Gain understanding of the human experience around the globe with a career-focused program led by renowned faculty.
Why Earn Your Degree in Anthropology?
When you study anthropology, you will learn an interdisciplinary approach to problem-solving that connects human behavior to cultures, histories, economics and politics. With their deep understanding of human diversity and global cultures, anthropologists are in high demand in fields like education, law, library science, museum administration and curatorship, advertising and marketing, public and civil service, medicine, dentistry, pharmaceuticals, and public health.
Why Major in Anthropology at Adelphi?
- Benefit from a well-rounded education that centers on unique research opportunities working alongside top faculty in the field.
- Design an individualized program of study that rewards your curiosity and allows you to pursue your own area of interest in the human experience.
- Develop the intellectual tools to enter graduate school or the workforce as an engaged global citizen with an exceptional understanding of human connections, cultures and diversity.
What Can You Do with a Degree in Anthropology?
Anthropologists are in high demand in fields like education, law, library science, museum administration and curatorship, advertising and marketing, public and civil service, medicine, dentistry, pharmaceuticals and public health.
Inside Look: Liberal Arts at Adelphi
Concentrations & Minors
The Bachelor of Arts in Anthropology provides a comprehensive education that focuses on the principal methods used in anthropology today. You can pursue three of the major subfields at Adelphi—cultural anthropology, archaeology and physical/forensic anthropology—as well as take advantage of the abundant research opportunities and fieldwork under the direction of our renowned faculty.
The BA in Anthropology also offers a concentration in environmental anthropology that integrates anthropology with many of the key perspectives from environmental studies. These courses demonstrate the critical relationship that exists between human settlement patterns and their environmental setting. Applications are drawn from the prehistoric past up through the contemporary world.
With the Bachelor of Science in Anthropology program, you will build a strong foundation in anthropology—the study of past and present cultures, biology, and languages—by studying geology, environmental studies, biology, chemistry or mathematics. You’ll learn how to conduct research in both the Archaeology Laboratory and out in the field, gaining an understanding of scientific methods as well as quantitative and qualitative analysis.
When you graduate, you’ll be equipped with the skills to effectively apply science-based approaches to any professional challenge you encounter. You’ll have a comprehensive awareness of ancient and modern civilizations and cultures—qualities that will enhance your résumé in the global marketplace.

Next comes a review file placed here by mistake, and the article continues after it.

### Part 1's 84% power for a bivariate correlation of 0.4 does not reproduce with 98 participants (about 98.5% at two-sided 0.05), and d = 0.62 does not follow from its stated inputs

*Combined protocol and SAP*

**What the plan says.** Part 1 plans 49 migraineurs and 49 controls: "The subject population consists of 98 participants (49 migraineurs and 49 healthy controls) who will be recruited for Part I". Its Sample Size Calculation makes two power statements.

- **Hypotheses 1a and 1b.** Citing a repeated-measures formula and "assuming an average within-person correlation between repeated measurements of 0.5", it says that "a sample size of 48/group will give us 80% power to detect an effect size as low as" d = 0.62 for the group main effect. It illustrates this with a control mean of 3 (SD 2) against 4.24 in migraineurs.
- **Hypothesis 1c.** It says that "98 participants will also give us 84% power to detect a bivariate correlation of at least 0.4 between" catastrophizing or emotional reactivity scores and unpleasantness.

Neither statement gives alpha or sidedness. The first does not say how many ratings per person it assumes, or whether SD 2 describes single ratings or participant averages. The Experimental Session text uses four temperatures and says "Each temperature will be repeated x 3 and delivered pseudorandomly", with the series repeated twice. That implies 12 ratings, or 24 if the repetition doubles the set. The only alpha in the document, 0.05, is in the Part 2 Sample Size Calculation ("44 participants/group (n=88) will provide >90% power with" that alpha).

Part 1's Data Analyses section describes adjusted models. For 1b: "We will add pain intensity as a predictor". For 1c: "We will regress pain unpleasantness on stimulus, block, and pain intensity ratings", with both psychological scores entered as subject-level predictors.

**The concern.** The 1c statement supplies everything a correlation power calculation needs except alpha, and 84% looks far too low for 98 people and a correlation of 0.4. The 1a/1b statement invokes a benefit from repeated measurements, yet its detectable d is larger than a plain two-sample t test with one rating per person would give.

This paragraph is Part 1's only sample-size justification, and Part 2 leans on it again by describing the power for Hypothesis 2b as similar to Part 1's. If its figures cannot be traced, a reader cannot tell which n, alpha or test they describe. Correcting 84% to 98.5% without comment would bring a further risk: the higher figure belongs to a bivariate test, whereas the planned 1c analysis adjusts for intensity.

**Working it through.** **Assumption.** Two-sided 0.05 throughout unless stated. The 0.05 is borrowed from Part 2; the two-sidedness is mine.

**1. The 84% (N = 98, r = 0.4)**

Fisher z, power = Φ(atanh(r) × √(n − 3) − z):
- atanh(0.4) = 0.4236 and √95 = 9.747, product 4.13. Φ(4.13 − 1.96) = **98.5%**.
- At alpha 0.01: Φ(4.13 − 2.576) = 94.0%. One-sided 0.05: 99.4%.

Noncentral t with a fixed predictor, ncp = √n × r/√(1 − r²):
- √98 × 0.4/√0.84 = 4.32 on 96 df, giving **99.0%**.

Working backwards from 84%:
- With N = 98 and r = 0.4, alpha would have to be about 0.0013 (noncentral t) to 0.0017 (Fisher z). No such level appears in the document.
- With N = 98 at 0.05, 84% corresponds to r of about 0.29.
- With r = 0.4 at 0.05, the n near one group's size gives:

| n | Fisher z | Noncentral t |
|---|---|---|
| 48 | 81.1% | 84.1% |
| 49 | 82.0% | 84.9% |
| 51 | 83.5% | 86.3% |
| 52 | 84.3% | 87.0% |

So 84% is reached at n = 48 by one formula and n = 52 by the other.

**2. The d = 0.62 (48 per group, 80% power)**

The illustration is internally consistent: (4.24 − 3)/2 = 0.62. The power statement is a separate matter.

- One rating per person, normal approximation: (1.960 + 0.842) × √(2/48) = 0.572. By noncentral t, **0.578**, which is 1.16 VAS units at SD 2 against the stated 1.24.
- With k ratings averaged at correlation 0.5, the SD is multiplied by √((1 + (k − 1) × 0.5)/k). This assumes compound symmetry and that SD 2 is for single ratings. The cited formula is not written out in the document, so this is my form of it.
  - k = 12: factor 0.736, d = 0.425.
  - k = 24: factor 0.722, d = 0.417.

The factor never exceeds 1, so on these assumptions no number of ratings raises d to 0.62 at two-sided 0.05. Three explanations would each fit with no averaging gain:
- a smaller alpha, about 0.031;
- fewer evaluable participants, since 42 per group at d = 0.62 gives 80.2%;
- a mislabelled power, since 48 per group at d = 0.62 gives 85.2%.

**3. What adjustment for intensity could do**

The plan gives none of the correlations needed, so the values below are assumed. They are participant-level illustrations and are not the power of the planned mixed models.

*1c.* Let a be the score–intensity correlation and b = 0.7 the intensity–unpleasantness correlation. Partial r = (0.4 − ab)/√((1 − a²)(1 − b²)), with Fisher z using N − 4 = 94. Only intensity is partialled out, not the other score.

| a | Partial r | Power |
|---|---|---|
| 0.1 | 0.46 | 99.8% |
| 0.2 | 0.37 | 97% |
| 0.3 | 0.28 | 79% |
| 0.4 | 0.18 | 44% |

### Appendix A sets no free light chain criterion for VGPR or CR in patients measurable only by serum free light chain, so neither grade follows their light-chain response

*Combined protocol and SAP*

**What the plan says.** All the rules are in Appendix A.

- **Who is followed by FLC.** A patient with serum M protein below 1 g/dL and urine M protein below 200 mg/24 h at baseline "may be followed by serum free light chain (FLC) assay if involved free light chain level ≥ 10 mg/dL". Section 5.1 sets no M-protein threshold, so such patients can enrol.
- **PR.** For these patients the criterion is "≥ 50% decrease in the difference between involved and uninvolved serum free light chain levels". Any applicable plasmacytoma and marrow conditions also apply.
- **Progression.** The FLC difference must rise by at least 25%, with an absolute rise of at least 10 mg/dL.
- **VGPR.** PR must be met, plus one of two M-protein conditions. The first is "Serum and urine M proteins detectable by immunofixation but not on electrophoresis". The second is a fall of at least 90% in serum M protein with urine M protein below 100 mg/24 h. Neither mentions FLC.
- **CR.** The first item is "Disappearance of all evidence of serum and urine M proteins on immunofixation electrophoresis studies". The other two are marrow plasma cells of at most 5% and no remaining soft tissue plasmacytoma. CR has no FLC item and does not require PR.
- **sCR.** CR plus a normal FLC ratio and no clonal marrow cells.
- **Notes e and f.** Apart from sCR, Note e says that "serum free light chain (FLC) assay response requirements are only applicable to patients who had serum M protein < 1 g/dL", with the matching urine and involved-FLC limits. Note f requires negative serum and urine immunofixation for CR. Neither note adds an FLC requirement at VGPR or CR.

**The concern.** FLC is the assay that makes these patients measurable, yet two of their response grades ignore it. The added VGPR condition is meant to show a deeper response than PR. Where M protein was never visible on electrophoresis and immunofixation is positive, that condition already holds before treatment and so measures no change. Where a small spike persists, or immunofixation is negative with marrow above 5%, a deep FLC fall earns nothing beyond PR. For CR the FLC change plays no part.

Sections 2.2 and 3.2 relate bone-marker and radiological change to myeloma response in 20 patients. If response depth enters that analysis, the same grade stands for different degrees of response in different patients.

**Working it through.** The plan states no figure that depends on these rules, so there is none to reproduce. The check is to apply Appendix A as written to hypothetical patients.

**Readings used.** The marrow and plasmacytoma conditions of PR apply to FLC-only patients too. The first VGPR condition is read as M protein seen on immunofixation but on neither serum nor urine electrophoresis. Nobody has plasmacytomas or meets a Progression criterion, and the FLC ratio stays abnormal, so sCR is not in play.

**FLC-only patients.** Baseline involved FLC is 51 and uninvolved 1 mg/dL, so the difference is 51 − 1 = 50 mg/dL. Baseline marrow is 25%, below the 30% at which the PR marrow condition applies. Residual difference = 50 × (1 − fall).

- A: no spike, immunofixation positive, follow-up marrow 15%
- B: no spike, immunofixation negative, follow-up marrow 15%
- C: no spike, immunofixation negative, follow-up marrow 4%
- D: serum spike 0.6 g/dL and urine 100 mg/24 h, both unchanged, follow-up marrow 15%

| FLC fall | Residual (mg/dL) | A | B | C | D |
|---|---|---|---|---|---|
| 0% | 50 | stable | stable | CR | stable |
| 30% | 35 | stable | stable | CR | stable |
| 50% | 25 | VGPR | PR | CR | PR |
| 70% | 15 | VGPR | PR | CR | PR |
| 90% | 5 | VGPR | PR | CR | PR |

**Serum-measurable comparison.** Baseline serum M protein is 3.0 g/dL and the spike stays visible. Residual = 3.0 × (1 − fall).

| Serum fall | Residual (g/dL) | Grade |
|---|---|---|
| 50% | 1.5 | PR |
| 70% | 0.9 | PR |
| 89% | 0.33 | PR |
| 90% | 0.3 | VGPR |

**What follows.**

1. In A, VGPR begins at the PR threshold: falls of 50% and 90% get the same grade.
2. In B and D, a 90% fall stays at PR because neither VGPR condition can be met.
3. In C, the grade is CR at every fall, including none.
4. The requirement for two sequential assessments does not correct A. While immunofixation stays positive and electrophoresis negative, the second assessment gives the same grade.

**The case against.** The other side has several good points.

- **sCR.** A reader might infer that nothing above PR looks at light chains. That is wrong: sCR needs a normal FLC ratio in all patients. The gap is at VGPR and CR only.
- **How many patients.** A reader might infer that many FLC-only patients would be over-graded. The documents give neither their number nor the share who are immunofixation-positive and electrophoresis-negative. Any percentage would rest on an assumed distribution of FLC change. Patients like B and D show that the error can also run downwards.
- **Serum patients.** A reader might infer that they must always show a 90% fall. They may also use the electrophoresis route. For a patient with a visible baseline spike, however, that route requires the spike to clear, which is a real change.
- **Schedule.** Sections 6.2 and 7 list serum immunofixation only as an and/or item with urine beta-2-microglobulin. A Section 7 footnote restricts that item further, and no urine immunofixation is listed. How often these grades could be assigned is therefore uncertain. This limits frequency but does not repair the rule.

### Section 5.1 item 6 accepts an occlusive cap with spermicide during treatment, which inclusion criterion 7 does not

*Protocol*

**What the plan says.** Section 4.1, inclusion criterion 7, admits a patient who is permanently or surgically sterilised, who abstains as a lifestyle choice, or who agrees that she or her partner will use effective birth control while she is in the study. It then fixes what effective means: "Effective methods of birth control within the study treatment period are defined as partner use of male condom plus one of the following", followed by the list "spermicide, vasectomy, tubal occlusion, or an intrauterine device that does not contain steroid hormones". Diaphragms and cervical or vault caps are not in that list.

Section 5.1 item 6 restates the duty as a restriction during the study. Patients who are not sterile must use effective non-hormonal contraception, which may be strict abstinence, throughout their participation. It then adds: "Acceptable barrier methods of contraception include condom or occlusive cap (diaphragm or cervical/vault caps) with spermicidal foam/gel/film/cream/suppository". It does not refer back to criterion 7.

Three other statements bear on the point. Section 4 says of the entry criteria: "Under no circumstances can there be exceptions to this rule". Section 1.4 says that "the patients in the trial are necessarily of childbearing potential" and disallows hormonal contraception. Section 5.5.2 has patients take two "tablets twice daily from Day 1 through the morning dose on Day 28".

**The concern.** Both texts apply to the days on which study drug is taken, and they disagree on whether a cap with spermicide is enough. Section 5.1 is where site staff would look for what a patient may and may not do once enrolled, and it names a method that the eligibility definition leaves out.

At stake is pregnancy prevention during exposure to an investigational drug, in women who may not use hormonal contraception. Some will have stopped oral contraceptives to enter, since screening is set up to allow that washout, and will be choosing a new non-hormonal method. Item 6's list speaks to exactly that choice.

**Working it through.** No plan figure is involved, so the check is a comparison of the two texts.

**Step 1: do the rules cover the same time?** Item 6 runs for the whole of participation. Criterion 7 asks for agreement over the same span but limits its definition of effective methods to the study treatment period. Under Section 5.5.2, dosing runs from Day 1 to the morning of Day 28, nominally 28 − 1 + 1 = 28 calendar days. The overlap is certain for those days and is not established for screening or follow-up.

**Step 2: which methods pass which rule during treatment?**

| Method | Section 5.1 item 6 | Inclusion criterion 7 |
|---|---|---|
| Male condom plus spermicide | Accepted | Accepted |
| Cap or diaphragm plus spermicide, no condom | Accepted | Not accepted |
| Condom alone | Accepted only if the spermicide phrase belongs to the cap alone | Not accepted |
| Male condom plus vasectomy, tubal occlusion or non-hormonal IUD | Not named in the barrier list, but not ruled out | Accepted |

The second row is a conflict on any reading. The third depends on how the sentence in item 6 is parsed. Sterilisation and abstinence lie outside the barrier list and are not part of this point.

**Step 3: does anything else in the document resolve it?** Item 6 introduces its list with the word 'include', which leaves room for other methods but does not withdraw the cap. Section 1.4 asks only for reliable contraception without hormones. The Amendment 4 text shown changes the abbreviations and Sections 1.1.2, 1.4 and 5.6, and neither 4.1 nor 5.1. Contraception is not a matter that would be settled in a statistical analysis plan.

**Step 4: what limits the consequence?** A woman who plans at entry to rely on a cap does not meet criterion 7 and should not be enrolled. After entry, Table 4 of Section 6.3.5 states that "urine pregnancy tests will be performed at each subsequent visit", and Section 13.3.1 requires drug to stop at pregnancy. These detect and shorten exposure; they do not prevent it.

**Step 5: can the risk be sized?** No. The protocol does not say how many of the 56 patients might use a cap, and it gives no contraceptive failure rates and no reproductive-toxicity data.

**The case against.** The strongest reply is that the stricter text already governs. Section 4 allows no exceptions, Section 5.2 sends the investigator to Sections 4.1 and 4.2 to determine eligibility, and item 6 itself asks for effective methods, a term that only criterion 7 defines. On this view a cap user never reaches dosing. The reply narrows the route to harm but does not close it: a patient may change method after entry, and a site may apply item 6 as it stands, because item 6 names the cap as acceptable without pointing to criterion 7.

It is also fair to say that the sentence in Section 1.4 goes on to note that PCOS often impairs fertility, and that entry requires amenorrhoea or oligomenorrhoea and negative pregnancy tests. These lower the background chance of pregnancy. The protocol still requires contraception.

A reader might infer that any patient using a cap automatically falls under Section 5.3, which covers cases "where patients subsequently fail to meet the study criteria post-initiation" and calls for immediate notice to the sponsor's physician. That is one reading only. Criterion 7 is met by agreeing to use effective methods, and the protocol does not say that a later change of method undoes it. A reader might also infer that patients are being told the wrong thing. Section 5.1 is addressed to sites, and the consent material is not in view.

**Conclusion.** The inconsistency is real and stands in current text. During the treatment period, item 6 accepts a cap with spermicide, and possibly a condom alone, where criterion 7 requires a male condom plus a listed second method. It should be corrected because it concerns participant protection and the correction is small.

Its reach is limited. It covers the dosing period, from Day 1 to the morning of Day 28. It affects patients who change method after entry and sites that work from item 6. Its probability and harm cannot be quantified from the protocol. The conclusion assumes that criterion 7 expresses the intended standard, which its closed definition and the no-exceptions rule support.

The field of anthropology is complementary to other areas of study at Adelphi, thus providing many opportunities for double majors. The BS degree is also designed to work well with a double major in science, accepting credits from biology, chemistry, environmental science and math and computer sciences courses. Students should contact the department to explore their interests in completing a double major.
An anthropology minor is an excellent option if you are strongly committed to another major but you want to include anthropology courses in your curriculum. Since anthropology can effectively complement many majors, contact our department for guidance in planning a successful minor in anthropology.
The forensic anthropology minor emphasizes forensic archaeological recovery and documentation, forensic osteology, and pathology—all taught within the context of the cross-cultural perspective of anthropology. The minor is a grouping of both basic and upper-division courses in forensic anthropology, providing a comprehensive undergraduate specialization in this area of study.
The interdisciplinary food studies minor provides the opportunity to investigate the cultural, biological, historical, political, environmental and economic contexts of food in the human experience. The food studies minor complements a variety of programs across the University and has applications in environmental studies, health and nutrition, exercise science, hospitality, business, public policy, food management, communications, and many other careers.
Exceptional Hands-On Learning
Extend your education to far-flung destinations like Alaska and Mumbai through our faculty-led fieldwork projects, which provide practical experience in archaeology, bioarchaeology, scientific illustration or ethnography.
Many anthropology students also secure internships at leading organizations such as:
When Alyssa Booth, now in her senior year, was trying to decide on a major, she wasn't sure which one was right for her. She wanted to choose a major that could take her across the globe, so she decided on anthropology. Little did she know that she "picked the perfect field" and would spend this past August in Japan learning more about an indigenous Japanese people, the Ainu.
To apply for this program, submit the appropriate application requirements:
Transformative Educational Opportunities
All undergraduate students have the opportunity to apply for the following programs to expand their educational landscape: